What is Due Diligence?
“Due diligence” is a term that has been used since at least the 15thcentury and came into broader usage with the passage of the United States’ Securities Act of 1933.
A section of the act known as the “Due Diligence” defense held that as long as broker-dealers exercised due diligence when investigating businesses, and revealed their findings to potential investors, that they wouldn’t be held liable for failing to disclose a material fact they didn’t know at the time of the sale of an equity.
The term quickly grew in popularity and became a standard practice among broker-dealers handling stocks. Today, the term has grown to mean the research and analysis of an investment or company conducted in advance of a transaction. This process typically involves research into the investment or company and a review of financial records, among other strategies.
Why is Due Diligence Important?
Due diligence is important for an investor to avoid an unexpected outcome in his or her investment that may have been avoided with a more thorough investigation into the various factors controlling an investment’s future.
Generally, an individual investor will undergo the due diligence process by studying Securities and Exchange Commission (SEC) filings, reviewing annual reports and other information about a business. The purpose is to determine whether the investment is a good match for the investors’ anticipated returns, income needs and risk tolerance.
By taking these steps, an investor can find out how well the company is performing financially, how volatile it is from an economic standpoint, its value and the best time to make the purchase.
Due Diligence Tips for Chinese Investors
Weighing the pros and cons of an investment via the due diligence process is an important and necessary step in today’s marketplace, especially for foreign investors. Coincidentally, there is a growing need for Chinese investors to gain a better understanding of due diligence methods for U.S. investments, as the amount of Chinese investment in the U.S. is at unparalleled levels.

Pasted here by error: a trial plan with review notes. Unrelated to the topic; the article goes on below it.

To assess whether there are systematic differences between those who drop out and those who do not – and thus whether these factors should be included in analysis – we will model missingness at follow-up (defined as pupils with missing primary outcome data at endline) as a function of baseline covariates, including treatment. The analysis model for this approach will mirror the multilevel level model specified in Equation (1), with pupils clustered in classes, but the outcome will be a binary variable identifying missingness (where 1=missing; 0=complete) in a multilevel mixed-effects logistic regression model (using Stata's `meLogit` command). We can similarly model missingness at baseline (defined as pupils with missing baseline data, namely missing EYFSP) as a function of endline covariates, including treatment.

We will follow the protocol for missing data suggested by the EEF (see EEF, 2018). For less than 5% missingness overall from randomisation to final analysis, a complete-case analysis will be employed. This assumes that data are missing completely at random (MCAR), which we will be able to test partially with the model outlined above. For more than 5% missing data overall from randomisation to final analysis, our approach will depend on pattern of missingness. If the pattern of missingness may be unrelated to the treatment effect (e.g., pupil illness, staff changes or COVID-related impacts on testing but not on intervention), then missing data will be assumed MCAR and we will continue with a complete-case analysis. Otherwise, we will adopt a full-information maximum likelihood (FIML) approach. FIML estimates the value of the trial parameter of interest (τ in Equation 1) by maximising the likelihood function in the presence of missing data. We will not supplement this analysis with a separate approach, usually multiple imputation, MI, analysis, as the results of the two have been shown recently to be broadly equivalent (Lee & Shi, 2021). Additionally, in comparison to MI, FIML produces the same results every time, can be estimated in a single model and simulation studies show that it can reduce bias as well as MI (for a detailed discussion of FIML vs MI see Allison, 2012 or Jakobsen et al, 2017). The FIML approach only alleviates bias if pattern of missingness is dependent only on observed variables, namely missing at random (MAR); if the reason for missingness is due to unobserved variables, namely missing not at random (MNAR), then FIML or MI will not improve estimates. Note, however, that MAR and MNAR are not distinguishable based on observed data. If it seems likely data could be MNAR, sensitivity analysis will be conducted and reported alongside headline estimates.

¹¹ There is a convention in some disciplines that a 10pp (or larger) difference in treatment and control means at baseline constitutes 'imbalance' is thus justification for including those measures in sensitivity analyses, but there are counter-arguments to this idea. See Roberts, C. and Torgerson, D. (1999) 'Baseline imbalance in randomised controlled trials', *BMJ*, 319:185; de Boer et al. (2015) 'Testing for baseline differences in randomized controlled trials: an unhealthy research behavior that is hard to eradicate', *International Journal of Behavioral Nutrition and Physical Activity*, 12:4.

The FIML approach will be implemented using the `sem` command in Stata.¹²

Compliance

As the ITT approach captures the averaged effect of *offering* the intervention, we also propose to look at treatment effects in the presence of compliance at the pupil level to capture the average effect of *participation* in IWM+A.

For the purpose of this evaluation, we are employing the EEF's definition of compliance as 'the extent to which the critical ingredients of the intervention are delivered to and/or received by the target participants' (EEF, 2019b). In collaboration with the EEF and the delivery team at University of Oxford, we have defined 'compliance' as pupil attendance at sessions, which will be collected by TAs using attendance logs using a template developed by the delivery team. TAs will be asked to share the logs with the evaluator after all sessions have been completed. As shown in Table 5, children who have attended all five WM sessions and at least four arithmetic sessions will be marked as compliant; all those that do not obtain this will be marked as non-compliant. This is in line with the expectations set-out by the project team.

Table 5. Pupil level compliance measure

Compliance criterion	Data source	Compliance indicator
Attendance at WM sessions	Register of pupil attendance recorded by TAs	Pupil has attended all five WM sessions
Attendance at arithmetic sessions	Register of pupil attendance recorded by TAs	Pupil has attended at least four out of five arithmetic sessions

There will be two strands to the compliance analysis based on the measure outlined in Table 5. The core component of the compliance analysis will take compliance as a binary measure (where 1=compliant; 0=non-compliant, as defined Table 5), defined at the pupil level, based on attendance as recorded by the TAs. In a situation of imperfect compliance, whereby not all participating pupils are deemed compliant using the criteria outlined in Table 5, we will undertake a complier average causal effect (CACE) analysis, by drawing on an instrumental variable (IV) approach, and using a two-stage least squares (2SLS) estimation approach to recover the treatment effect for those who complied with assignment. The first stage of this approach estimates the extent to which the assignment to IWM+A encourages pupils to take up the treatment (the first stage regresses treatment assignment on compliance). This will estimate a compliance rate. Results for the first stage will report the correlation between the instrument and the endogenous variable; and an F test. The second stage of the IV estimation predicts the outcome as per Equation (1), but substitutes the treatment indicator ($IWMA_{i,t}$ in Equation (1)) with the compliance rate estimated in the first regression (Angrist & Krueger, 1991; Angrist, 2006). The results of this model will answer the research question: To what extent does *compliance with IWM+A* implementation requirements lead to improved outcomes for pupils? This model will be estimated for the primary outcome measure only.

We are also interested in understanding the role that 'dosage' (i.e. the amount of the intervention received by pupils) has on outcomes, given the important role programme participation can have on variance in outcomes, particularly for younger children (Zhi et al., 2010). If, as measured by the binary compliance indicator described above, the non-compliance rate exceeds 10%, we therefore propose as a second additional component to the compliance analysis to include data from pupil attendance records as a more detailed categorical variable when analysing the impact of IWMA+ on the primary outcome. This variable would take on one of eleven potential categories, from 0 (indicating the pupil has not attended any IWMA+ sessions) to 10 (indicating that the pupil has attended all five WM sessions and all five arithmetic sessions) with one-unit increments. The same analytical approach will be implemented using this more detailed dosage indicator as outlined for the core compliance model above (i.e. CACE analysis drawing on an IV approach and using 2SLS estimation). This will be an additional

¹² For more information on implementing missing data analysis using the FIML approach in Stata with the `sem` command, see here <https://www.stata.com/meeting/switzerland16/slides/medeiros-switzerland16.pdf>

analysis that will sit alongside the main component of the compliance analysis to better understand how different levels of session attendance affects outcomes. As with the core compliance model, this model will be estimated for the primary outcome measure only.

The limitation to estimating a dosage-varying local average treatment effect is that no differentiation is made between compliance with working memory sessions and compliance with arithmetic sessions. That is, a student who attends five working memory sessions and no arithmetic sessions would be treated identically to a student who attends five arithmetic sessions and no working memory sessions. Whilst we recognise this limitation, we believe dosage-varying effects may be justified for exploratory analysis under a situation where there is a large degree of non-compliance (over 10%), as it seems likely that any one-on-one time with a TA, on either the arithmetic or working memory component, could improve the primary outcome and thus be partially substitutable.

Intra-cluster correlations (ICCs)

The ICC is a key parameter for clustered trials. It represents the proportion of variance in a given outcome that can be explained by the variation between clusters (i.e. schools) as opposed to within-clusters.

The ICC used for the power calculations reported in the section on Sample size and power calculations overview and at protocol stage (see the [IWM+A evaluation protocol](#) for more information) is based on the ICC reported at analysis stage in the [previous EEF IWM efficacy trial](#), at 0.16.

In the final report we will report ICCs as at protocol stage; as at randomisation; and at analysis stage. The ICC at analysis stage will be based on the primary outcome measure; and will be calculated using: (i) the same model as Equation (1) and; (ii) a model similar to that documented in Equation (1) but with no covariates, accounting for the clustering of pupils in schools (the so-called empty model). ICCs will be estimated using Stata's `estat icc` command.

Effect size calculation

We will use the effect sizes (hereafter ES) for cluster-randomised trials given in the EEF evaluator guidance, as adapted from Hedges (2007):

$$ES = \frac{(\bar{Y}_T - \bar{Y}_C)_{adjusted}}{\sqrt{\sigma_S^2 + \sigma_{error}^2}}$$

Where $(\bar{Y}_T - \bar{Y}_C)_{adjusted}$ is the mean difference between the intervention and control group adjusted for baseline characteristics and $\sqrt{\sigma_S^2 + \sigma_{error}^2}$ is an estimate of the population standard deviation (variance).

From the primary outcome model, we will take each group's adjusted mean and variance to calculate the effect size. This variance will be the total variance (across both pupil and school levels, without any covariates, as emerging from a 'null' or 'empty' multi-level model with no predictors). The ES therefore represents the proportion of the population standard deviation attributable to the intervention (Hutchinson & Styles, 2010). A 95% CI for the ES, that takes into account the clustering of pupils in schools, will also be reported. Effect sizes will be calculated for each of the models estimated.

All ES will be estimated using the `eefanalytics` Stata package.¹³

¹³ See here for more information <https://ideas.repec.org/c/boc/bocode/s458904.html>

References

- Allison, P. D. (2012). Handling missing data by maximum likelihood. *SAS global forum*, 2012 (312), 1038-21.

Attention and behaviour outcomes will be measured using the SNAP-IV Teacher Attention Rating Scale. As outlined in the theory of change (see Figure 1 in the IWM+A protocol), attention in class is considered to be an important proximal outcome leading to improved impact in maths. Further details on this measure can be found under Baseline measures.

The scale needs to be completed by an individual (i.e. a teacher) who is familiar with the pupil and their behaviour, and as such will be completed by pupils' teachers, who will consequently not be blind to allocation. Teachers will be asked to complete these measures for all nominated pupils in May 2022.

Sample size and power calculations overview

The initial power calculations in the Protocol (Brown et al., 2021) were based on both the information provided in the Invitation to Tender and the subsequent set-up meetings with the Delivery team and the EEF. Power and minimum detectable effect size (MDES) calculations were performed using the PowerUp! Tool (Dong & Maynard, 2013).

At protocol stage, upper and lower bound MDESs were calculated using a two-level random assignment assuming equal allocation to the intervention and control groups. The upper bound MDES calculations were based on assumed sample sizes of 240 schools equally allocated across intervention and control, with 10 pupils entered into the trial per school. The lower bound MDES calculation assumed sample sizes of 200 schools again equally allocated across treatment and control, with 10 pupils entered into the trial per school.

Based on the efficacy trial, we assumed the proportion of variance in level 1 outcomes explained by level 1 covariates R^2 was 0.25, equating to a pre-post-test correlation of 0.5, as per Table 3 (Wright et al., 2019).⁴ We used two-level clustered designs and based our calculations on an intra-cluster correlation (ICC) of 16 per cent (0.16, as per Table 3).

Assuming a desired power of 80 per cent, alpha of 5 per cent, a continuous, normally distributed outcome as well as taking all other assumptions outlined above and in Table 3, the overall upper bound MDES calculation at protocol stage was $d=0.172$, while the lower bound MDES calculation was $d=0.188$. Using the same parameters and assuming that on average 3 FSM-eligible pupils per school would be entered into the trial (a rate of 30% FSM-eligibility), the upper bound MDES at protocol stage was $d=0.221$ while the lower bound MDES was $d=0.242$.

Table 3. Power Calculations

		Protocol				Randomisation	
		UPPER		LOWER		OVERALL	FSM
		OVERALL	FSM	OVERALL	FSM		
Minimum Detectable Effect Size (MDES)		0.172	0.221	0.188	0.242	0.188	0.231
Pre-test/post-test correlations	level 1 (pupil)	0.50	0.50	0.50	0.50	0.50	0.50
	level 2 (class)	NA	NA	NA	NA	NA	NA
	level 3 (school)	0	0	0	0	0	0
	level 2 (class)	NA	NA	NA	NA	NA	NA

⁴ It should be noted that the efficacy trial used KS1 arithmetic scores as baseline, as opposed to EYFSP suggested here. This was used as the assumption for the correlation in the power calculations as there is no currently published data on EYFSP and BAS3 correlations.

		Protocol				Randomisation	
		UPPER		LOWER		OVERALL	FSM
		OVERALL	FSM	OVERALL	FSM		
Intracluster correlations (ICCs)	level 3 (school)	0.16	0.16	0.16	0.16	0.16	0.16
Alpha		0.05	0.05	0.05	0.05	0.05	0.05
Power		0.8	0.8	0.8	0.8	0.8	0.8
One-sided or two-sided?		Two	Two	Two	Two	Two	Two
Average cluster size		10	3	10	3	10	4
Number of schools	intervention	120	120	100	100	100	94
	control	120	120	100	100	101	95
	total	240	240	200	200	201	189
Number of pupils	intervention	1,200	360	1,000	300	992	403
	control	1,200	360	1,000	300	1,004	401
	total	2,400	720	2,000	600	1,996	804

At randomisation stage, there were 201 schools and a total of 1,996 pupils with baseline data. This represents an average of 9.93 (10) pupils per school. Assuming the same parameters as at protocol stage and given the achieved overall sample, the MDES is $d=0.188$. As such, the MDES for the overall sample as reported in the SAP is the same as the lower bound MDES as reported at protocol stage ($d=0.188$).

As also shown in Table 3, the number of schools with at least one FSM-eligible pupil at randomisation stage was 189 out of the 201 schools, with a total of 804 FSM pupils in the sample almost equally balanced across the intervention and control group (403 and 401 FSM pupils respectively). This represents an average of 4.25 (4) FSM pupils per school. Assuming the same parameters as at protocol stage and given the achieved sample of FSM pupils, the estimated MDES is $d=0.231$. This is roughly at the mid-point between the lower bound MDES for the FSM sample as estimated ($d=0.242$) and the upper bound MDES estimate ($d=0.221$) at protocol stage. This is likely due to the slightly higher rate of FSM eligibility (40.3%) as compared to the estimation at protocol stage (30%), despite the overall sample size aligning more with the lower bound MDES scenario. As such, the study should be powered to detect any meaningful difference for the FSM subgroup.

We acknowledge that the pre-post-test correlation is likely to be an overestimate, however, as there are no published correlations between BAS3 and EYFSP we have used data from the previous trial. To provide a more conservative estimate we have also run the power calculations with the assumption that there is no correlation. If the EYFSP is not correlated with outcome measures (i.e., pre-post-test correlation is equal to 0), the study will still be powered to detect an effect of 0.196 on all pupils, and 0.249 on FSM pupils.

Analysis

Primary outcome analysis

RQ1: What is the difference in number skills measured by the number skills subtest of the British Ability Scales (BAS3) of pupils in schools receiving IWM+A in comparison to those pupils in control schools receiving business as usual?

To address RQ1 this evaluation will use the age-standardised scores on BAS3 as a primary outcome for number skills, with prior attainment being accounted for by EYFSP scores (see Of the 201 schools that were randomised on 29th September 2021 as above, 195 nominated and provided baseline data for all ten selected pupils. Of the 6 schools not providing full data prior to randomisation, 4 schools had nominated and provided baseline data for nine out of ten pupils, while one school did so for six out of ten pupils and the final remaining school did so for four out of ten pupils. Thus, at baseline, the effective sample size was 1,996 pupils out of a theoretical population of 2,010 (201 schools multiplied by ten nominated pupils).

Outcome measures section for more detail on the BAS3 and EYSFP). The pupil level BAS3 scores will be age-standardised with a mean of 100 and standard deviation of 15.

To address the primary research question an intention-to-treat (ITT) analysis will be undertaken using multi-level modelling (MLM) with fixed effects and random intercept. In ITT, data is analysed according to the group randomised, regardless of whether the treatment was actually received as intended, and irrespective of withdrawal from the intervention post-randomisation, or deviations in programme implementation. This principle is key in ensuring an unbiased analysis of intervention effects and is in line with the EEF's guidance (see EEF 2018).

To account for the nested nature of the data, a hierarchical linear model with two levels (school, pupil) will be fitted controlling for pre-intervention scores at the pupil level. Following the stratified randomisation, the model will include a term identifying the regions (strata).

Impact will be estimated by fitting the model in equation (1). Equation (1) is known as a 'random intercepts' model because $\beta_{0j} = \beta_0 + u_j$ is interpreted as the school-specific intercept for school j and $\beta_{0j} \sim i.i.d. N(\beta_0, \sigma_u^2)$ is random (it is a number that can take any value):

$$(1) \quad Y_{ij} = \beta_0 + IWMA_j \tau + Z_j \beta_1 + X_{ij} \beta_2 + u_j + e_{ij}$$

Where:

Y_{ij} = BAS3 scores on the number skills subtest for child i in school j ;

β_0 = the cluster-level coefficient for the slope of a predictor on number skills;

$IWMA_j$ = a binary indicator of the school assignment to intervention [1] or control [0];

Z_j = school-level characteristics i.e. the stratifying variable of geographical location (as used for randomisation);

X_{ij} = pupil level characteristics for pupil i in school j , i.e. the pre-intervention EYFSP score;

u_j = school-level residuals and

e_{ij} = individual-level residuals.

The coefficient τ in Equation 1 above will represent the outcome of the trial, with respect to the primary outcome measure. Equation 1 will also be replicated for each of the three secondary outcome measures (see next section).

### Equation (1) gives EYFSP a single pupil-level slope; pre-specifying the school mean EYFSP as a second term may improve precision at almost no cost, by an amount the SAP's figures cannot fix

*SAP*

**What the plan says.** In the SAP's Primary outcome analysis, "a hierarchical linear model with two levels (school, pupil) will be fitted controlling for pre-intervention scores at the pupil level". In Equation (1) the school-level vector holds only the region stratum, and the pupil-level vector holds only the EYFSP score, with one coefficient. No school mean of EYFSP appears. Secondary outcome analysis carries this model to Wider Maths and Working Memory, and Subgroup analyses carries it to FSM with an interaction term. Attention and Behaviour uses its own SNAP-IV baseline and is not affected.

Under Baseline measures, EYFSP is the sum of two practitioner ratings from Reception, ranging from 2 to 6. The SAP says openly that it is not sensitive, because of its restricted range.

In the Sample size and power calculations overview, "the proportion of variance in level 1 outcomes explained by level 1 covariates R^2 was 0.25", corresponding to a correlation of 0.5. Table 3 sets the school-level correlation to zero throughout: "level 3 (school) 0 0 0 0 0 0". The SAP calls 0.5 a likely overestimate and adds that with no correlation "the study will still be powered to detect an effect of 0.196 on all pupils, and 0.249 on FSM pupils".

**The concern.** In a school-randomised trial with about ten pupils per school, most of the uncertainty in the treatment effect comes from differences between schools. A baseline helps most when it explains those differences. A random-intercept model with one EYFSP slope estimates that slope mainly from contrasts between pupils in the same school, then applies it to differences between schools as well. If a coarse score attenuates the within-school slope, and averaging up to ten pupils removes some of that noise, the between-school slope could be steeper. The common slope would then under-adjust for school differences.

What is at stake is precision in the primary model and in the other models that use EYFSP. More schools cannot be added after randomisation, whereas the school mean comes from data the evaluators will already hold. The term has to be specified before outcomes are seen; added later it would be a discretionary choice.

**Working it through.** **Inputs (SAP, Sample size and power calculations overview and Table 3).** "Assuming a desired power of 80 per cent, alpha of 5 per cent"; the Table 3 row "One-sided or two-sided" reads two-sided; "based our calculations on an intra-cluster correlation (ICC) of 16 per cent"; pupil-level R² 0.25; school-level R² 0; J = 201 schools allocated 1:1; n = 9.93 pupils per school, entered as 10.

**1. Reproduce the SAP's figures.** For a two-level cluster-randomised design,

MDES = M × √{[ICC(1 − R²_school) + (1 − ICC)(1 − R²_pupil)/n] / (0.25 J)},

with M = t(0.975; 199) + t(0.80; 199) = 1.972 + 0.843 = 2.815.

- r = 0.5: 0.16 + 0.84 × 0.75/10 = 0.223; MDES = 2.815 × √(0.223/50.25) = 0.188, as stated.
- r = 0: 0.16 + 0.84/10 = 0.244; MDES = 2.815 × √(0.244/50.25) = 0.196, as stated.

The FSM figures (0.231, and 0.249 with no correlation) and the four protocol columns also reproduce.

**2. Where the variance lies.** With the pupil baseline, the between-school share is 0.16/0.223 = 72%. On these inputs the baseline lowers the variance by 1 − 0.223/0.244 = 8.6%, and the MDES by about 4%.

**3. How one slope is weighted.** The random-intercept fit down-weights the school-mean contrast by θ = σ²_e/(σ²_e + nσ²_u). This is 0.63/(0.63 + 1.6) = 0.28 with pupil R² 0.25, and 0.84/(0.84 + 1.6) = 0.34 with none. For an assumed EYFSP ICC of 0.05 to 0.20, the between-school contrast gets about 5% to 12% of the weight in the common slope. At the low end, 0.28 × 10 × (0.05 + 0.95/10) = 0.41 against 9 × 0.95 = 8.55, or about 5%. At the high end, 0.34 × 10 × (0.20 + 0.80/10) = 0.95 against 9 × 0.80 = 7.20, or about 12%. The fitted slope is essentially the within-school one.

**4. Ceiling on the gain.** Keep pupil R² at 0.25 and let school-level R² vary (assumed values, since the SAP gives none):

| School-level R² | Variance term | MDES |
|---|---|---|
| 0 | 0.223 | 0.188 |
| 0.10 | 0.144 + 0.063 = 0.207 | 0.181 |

In making a logical and rational decision, the following due diligence tips will help you gain the necessary information you need to vet a potential investment.
Revenues and Profits
For businesses, one of the first things to examine is the revenue, profit and margin trends. Both Yahoo! Finance and Google Finance offer net income and finance trends over the last two years, along with quarterly and annual reports. In addition, a check of the price-to-earnings (P/E) ratio and the price-to-sales (P/S) ratio will reveal if revenue growth is steady or haphazard.
It’s also a good idea to examine the management of the company. In particular, are the founders still running the business, or has the board brought in new blood to oversee the operation? Generally, more involvement by the company’s founding members is considered advantageous because they have a greater stake in the success of the business. It’s also important to review the bios of top management on the company’s website or through SEC filings. A simple Google Search can reveal quite a bit, and records regarding bankruptcies, previous businesses and similar information are available via a search of court records, legal statements and business information.
While investigating a potential investment in a company, it’s important to take a close look at the competitors and how the business fares in the overall industry. Compare the profit margins of several competitors. This type of information can be gleaned from company profiles found on most major research websites.
The Business Plan
Another key document is the business plan. A review of this report provides an opportunity to spot red flags, but it’s important to keep in mind that businesses often tend to be overly-optimistic in these documents. Nevertheless, the business plan offers good background about a business, and is useful in drafting questions to ask if you decide to take a tour of the business or investment property.
Take a Tour
You can only learn so much combing through financial and other documents. Often, the best way to learn about a potential investment or company is to take a tour. A tour of a seller’s facility or investment property can give the potential buyer a broader picture about the condition of the property. A tour also provides an opportunity to ask managers and employees questions—gleaning valuable information seldom available in various documents.
By taking these steps, potential investors should have enough information to make an educated decision about a potential investment. If you’re having trouble reaching that point, it may be advisable to hire a licensed financial professional to aid in continued due diligence that may help alleviate any apprehensions.
In the event things should go south, does the business have a plan in place to address this contingency? What steps has the company taken to prevent this worst-case scenario? Finally, is the company’s business model evergreen? What are its financial prospects over the next three, five or even 10 years?
As you do your due diligence, inevitably other questions will arise, but these guidelines should provide a roadmap for the journey ahead.